HFC paralegal instructor’s law degree works hand-in-hand with MPH
L. Alisyn Crawford knew she wanted to help people and originally planned on becoming a psychologist.
However, she saw firsthand what a hectic and frustrating process it was to help a family member obtain social security disability benefits.
“He was eventually approved, and that was gratifying for me. But it was also frustrating. If he didn’t have someone advocating for him, he wouldn’t have gotten his benefits. So I decided to get into the legal arena to change the process,” said Crawford, who lives with her husband and two daughters, ages 11 and 3, in Okemos.
Crawford – currently a Medicaid Long Term Care Policy Specialist for the Michigan Department of Health and Human Services in Lansing and adjunct instructor in HFC’s paralegal program – went to law school.
First, she earned her bachelor’s degree in psychology and sociology from the University of Massachusetts in Boston. Then she earned her juris doctor from Northeastern University in Boston, and her master of public health at the Tufts University School of Medicine in Boston. Crawford also completed a business class and a writing class at Henry Ford College early in her college career.
Improving the health care system
“Public health is definitely related to psychology and sociology, and it made the most sense for me to combine the study of public health with my law degree,” she explained. “I enjoy learning why people do the things they do, or why certain outcomes typically occur, based on what we call 'social determinants' of health (economic and social factors that influence individual and group differences in health). Having an MPH has been valuable when it comes to addressing legal matters and policy writing.”
Crawford has been with the MDHHS for nearly three years. She is the sole resource person for long-term care policy that relates to a state Medicaid tool called Level of Care Determination. This tool is used to assess eligibility for long-term care services in a nursing facility and in community-based programs.
Crawford's job is closely connected to the reasons she went to law school. The policies she writes and manages can be the determining factor in whether a person has access to long-term care services.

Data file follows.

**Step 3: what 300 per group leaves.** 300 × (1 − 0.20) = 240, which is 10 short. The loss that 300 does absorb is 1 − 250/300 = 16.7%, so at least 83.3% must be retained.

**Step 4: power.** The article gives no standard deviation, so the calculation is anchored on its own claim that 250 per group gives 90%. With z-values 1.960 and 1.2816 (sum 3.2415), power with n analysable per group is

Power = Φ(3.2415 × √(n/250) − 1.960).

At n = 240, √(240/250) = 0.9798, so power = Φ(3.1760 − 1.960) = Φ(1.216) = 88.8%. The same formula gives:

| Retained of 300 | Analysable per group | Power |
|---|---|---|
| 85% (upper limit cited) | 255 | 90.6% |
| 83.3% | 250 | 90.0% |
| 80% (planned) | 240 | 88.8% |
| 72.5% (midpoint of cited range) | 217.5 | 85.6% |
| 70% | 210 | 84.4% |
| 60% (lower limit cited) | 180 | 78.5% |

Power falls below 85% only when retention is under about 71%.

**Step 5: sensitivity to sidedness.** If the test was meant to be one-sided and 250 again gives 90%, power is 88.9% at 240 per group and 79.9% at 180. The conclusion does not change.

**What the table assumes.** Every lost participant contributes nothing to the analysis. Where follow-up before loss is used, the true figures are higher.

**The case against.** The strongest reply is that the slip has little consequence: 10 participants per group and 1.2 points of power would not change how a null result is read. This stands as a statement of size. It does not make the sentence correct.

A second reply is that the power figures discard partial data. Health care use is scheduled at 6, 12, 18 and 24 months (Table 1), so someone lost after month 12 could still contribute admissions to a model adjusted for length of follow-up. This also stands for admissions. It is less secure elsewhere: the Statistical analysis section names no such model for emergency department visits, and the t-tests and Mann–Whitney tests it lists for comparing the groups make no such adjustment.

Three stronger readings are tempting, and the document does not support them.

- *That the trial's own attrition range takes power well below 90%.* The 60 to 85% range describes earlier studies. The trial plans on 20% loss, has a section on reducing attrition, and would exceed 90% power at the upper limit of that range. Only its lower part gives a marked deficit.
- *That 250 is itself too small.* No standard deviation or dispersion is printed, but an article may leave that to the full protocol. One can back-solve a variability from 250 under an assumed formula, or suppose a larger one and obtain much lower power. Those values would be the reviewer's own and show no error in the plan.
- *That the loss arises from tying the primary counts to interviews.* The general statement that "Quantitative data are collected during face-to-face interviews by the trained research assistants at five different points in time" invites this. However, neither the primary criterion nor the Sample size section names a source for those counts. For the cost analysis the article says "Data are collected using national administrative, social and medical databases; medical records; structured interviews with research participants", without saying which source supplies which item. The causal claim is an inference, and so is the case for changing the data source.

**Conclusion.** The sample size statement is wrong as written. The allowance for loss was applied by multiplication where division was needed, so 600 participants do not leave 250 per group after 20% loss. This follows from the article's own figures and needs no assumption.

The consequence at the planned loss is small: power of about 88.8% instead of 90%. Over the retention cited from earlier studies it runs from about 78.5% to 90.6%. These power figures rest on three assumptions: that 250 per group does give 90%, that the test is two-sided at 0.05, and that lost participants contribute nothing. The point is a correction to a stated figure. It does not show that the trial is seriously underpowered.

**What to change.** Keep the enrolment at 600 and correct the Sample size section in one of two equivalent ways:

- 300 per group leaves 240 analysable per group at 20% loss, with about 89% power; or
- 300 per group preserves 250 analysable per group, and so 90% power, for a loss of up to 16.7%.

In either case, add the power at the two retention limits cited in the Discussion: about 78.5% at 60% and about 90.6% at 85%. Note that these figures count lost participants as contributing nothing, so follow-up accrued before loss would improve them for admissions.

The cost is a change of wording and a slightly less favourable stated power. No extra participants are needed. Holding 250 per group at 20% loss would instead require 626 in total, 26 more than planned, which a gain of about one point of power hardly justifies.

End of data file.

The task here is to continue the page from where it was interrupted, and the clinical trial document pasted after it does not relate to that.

“I am very aware of the impact my work can have on Medicaid beneficiaries. I work very hard to ensure the work I do has a more involved approach than you might expect to see. I work to identify gaps in the system and then find ways to improve the process. Policies must make sense for the end-users. This is why collaborating with all stakeholders in policy decision-making is most important.”
The value of education
After learning that her grandmother has a doctorate in higher education and her mother is a physician, you might think Crawford’s educational and career path were pretty straightforward. But they weren't.
As a high school sophomore, Crawford dropped out of Crockett Technical and Vocational High School in Detroit. She was dealing with bullying and an atmosphere that was not conducive to learning. At first, work didn't mean much to her. She worked full-time at several jobs, and her shortest stop was a 3-hour stint at McDonald’s. By the time she was 19, she had been hired and fired from 15 jobs.
“I treated those jobs with a nonchalant attitude,” she said. “One day, I sort of woke up. I realized, ‘I have no diploma. I have no formal education beyond 10th grade. I have no prospects. I need to get a GED.’”
Her grandmother encouraged her to take a writing course at a local college. Crawford did very well, which motivated her to get her GED in 2002. She scored well in reading comprehension and social studies, so she took some college courses. Then she decided to go on to earn her first college degree.
“It was important for me to earn an education so I could have some job security. I was four months pregnant when I moved to Boston to pursue my degree,” said Crawford. “Education is very important. I don’t know where I’d be without it.”
Teaching at HFC
Crawford taught the Legal Writing class in the Paralegal program at HFC at night in 2017.
“I’m very big on community involvement and service,” she said of her teaching. “When I teach, I typically have initiatives centered on education and trainings focused on self-advocacy. Self-advocacy needs to be centered on health promotion and benefits.”
Crawford has an appreciation for the struggles students face, particularly those who have dropped out of high school and earned their GED.
“I was careful to approach students in a way that was not demeaning or confrontational, no matter what their background or experiences,” she said. “That approach enabled me to assist them in their growth throughout the semester.”